A Turning Point for Religion at the Supreme Court?
With a more conservative lineup of justices, the U.S. Supreme Court could change how it rules on religion cases, as the latest episode of the University of Virginia School of Law podcast “Common Law” explores.
In Episode 9, UVA Law professors Richard Schragger and Micah Schwartzman ’05, along with Cornell Law School professor Nelson Tebbe — who frequently serve as writing partners on op-eds, amicus briefs and other works — look at the future of religion at the court.
“There’ve been a lot of controversies and cases in this area,” Schragger says, pointing to Burwell v. Hobby Lobby Stores, about religious exemptions for providing insurance that includes contraception coverage for employees; Town of Greece v. Galloway, about whether a city council can open a meeting with a (mostly Christian) prayer, argued by Professor Douglas Laycock; and Masterpiece Cakeshop, Ltd. v. Colorado Civil Rights Commission, about a baker who objected to making a wedding cake for a same-sex couple.
By the end of June, the court will decide The American Legion vs. the American Humanist Association, also known as the Bladensburg Peace Cross case. The World War I memorial, built in 1925 on public land to honor local veterans in Prince George’s County, Maryland, has been challenged by the American Humanist Association, a nonprofit atheist organization.
The trio broke down how the Supreme Court’s jurisprudence has played out as they interpret the First Amendment under its two parts, the establishment clause, prohibiting the government from favoring or establishing one religion over another, and the free exercise clause, guaranteeing the right to practice religion free of interference from the government.
“Part of what we’re thinking about and part of what we’re arguing about is the future of the religion clauses: what’s going to happen in how we govern the relationship between church and state going forward, and that’s what these current debates are all about,” Schwartzman says.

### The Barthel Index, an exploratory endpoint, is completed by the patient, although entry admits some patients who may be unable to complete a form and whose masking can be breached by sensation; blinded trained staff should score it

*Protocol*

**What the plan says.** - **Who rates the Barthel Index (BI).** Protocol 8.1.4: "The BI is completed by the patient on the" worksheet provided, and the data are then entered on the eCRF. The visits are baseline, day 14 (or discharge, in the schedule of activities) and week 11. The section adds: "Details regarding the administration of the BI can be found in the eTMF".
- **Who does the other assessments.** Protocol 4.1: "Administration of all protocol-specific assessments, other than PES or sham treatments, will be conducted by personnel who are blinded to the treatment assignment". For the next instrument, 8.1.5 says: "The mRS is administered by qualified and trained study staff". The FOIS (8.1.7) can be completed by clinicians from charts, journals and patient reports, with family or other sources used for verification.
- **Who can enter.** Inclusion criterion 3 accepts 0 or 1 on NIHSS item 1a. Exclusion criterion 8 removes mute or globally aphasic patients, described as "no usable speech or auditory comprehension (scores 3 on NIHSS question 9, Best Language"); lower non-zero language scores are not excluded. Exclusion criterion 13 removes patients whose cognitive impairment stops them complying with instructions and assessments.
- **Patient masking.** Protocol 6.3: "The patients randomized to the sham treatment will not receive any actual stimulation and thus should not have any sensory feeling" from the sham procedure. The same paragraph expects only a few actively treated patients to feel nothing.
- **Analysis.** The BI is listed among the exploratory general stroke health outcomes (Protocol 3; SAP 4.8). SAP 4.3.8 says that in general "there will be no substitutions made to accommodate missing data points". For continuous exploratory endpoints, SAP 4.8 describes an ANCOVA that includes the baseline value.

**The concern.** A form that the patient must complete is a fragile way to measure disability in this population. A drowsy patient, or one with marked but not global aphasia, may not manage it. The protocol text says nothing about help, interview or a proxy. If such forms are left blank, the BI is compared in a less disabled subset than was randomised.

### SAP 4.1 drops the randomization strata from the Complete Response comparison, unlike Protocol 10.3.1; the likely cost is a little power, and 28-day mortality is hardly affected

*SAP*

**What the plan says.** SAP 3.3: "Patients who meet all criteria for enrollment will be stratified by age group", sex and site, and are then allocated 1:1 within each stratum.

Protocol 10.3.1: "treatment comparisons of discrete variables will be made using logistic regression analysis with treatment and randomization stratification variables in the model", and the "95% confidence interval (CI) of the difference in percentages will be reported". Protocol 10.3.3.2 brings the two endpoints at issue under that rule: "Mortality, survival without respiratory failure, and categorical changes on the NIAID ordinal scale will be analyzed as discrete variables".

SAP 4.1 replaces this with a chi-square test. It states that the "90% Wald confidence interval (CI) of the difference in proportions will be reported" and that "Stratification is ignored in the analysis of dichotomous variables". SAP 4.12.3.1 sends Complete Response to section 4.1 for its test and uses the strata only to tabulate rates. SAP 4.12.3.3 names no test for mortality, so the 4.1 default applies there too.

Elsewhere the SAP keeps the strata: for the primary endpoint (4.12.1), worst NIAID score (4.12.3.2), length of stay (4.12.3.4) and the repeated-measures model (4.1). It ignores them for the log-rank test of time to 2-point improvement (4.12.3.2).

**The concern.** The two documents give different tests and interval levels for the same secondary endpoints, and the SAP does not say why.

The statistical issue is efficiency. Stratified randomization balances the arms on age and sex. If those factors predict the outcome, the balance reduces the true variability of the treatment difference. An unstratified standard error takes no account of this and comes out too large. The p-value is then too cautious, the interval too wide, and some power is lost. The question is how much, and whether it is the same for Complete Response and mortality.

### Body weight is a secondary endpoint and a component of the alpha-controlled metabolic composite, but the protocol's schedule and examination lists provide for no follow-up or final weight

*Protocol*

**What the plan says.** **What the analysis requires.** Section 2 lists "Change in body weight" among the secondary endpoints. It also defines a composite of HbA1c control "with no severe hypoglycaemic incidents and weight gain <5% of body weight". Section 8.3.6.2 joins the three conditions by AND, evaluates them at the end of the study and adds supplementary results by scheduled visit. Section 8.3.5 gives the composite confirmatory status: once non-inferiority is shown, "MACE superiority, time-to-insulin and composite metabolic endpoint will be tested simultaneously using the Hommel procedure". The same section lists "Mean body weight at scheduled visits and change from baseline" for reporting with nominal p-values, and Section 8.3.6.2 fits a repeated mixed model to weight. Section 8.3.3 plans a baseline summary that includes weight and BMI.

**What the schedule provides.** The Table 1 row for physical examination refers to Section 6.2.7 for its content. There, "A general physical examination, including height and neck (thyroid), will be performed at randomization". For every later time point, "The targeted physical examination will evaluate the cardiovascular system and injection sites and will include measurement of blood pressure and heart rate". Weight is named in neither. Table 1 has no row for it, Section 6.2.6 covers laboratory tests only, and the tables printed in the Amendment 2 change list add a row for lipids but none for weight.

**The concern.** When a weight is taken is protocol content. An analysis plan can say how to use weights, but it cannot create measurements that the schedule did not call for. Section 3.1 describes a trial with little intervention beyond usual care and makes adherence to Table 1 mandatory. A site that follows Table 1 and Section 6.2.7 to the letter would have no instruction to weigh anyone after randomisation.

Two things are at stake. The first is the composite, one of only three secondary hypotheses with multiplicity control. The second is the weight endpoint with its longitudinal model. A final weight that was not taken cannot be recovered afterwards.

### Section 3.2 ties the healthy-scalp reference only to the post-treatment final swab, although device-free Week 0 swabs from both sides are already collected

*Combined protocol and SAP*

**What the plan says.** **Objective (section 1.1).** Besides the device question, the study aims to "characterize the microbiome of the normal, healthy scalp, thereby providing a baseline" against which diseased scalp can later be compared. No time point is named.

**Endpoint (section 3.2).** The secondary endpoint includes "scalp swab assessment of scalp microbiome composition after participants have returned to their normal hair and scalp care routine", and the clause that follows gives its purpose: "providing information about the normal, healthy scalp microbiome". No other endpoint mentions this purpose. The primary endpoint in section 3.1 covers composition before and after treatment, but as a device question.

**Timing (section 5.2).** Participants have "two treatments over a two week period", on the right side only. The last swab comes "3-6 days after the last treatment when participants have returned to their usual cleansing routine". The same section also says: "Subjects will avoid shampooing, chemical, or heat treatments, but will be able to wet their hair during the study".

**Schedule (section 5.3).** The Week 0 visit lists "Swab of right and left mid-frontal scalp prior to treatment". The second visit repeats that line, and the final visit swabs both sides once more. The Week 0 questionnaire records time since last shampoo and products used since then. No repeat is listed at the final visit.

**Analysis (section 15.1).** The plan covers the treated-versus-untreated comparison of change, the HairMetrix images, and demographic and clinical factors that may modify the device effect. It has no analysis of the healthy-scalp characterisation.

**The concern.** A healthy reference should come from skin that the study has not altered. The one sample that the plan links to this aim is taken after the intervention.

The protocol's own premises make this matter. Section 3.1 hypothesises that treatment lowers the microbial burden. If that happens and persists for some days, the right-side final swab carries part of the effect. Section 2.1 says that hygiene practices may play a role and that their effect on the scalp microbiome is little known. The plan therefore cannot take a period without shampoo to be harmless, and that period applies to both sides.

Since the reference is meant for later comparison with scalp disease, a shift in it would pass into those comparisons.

Tebbe said the court didn’t start to hand down consequential decisions on either clause until after World War II, in the 1940s and ’50s.
“When we’re thinking about the broad history of the free exercise clause, the main point is, we can see shifts, and we can look into the future and anticipate further shifts,” Tebbe says.
The scholars offer predictions on how that future might look, including what could happen in the Bladensburg cross case, and explain how they frame their own arguments about what the Supreme Court should do.
Schragger is the Perre Bowen Professor of Law and Joseph C. Carter, Jr. Research Professor of Law. His work centers on the intersection of constitutional law and local government law, federalism, urban policy, and the constitutional and economic status of cities, and he also writes on law and religion. Schwartzman, the director of the Karsh Center for Law and Democracy and the Joseph W. Dorn Research Professor of Law, focuses on law and religion, jurisprudence, political philosophy and constitutional law. Tebbe is a constitutional law scholar focused on the relationship between religious traditions and democratic governments.
Hosted by Dean Risa Goluboff and Vice Dean Leslie Kendrick ’06, “Common Law” is available on Apple Podcasts, Stitcher, YouTube, Spotify and other popular places you can listen to podcasts, including Amazon Alexa devices. This episode was recorded at the Virginia Quarterly Review.
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